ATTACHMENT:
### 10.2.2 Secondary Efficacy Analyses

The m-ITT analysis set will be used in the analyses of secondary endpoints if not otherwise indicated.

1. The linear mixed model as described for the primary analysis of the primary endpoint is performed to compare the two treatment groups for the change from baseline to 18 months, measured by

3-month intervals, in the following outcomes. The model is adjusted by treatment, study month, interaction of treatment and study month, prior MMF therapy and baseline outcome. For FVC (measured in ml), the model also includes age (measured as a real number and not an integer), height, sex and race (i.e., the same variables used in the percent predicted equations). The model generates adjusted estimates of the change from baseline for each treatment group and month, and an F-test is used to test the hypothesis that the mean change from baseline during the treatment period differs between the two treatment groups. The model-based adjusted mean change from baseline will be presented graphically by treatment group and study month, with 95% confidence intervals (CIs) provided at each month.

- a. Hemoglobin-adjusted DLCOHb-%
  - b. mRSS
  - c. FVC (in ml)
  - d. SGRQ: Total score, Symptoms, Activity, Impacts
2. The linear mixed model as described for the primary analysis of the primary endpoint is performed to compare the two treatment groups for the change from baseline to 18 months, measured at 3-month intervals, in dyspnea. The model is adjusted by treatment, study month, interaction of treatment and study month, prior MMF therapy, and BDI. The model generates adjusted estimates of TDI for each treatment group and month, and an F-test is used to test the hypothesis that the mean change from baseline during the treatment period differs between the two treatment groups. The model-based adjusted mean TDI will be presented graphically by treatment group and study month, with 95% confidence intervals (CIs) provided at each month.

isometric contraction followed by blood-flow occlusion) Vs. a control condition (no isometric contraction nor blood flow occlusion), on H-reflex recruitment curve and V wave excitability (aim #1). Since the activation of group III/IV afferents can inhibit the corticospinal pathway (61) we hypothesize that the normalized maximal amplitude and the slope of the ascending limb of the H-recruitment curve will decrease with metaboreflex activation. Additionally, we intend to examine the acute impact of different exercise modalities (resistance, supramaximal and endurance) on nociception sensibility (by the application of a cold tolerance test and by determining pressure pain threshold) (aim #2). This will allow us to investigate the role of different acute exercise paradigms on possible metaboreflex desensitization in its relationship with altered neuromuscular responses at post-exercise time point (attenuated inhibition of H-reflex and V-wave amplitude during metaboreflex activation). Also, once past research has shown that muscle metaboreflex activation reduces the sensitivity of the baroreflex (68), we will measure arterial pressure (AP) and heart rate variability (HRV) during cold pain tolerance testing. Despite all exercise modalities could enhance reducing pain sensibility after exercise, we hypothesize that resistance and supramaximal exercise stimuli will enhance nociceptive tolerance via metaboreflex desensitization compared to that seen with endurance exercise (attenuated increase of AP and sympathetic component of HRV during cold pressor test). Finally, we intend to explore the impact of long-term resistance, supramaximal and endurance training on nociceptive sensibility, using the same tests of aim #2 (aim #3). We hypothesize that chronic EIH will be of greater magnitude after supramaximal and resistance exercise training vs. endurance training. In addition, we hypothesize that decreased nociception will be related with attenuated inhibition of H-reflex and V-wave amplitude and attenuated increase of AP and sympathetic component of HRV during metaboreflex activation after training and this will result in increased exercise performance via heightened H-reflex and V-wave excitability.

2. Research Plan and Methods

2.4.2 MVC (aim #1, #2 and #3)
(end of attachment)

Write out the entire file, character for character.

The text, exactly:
### 10.2.2 Secondary Efficacy Analyses

The m-ITT analysis set will be used in the analyses of secondary endpoints if not otherwise indicated.

1. The linear mixed model as described for the primary analysis of the primary endpoint is performed to compare the two treatment groups for the change from baseline to 18 months, measured by

3-month intervals, in the following outcomes. The model is adjusted by treatment, study month, interaction of treatment and study month, prior MMF therapy and baseline outcome. For FVC (measured in ml), the model also includes age (measured as a real number and not an integer), height, sex and race (i.e., the same variables used in the percent predicted equations). The model generates adjusted estimates of the change from baseline for each treatment group and month, and an F-test is used to test the hypothesis that the mean change from baseline during the treatment period differs between the two treatment groups. The model-based adjusted mean change from baseline will be presented graphically by treatment group and study month, with 95% confidence intervals (CIs) provided at each month.

- a. Hemoglobin-adjusted DLCOHb-%
  - b. mRSS
  - c. FVC (in ml)
  - d. SGRQ: Total score, Symptoms, Activity, Impacts
2. The linear mixed model as described for the primary analysis of the primary endpoint is performed to compare the two treatment groups for the change from baseline to 18 months, measured at 3-month intervals, in dyspnea. The model is adjusted by treatment, study month, interaction of treatment and study month, prior MMF therapy, and BDI. The model generates adjusted estimates of TDI for each treatment group and month, and an F-test is used to test the hypothesis that the mean change from baseline during the treatment period differs between the two treatment groups. The model-based adjusted mean TDI will be presented graphically by treatment group and study month, with 95% confidence intervals (CIs) provided at each month.

isometric contraction followed by blood-flow occlusion) Vs. a control condition (no isometric contraction nor blood flow occlusion), on H-reflex recruitment curve and V wave excitability (aim #1). Since the activation of group III/IV afferents can inhibit the corticospinal pathway (61) we hypothesize that the normalized maximal amplitude and the slope of the ascending limb of the H-recruitment curve will decrease with metaboreflex activation. Additionally, we intend to examine the acute impact of different exercise modalities (resistance, supramaximal and endurance) on nociception sensibility (by the application of a cold tolerance test and by determining pressure pain threshold) (aim #2). This will allow us to investigate the role of different acute exercise paradigms on possible metaboreflex desensitization in its relationship with altered neuromuscular responses at post-exercise time point (attenuated inhibition of H-reflex and V-wave amplitude during metaboreflex activation). Also, once past research has shown that muscle metaboreflex activation reduces the sensitivity of the baroreflex (68), we will measure arterial pressure (AP) and heart rate variability (HRV) during cold pain tolerance testing. Despite all exercise modalities could enhance reducing pain sensibility after exercise, we hypothesize that resistance and supramaximal exercise stimuli will enhance nociceptive tolerance via metaboreflex desensitization compared to that seen with endurance exercise (attenuated increase of AP and sympathetic component of HRV during cold pressor test). Finally, we intend to explore the impact of long-term resistance, supramaximal and endurance training on nociceptive sensibility, using the same tests of aim #2 (aim #3). We hypothesize that chronic EIH will be of greater magnitude after supramaximal and resistance exercise training vs. endurance training. In addition, we hypothesize that decreased nociception will be related with attenuated inhibition of H-reflex and V-wave amplitude and attenuated increase of AP and sympathetic component of HRV during metaboreflex activation after training and this will result in increased exercise performance via heightened H-reflex and V-wave excitability.

2. Research Plan and Methods

2.4.2 MVC (aim #1, #2 and #3)